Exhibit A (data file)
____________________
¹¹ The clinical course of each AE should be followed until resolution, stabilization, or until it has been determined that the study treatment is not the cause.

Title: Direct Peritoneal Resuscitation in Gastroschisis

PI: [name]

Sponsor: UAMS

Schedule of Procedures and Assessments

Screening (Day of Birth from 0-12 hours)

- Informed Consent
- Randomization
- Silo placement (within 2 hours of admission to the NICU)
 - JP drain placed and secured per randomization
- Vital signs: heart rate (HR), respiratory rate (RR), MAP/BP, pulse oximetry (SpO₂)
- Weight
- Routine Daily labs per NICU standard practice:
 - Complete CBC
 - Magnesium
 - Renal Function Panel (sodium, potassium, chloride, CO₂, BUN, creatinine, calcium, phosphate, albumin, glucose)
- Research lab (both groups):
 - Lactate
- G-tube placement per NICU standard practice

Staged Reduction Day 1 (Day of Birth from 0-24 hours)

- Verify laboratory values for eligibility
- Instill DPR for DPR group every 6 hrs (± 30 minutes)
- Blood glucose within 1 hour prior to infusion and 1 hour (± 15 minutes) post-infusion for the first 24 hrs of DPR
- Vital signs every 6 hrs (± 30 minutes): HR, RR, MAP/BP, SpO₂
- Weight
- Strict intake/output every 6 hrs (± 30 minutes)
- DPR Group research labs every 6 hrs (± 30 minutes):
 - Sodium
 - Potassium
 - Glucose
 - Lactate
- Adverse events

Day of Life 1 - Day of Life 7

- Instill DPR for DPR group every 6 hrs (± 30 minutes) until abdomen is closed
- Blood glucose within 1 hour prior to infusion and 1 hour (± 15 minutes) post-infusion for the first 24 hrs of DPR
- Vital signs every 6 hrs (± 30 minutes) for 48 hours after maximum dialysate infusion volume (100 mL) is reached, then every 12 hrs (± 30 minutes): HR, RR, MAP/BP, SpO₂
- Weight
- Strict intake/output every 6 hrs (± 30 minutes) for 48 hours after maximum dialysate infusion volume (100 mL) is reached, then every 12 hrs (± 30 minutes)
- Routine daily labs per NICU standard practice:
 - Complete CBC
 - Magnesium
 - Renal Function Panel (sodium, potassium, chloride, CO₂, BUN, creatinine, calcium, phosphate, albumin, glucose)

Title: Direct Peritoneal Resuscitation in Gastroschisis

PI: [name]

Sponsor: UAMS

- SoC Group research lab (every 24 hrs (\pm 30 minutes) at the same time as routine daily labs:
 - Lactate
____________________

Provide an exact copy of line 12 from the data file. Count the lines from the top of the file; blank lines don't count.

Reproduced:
- Weight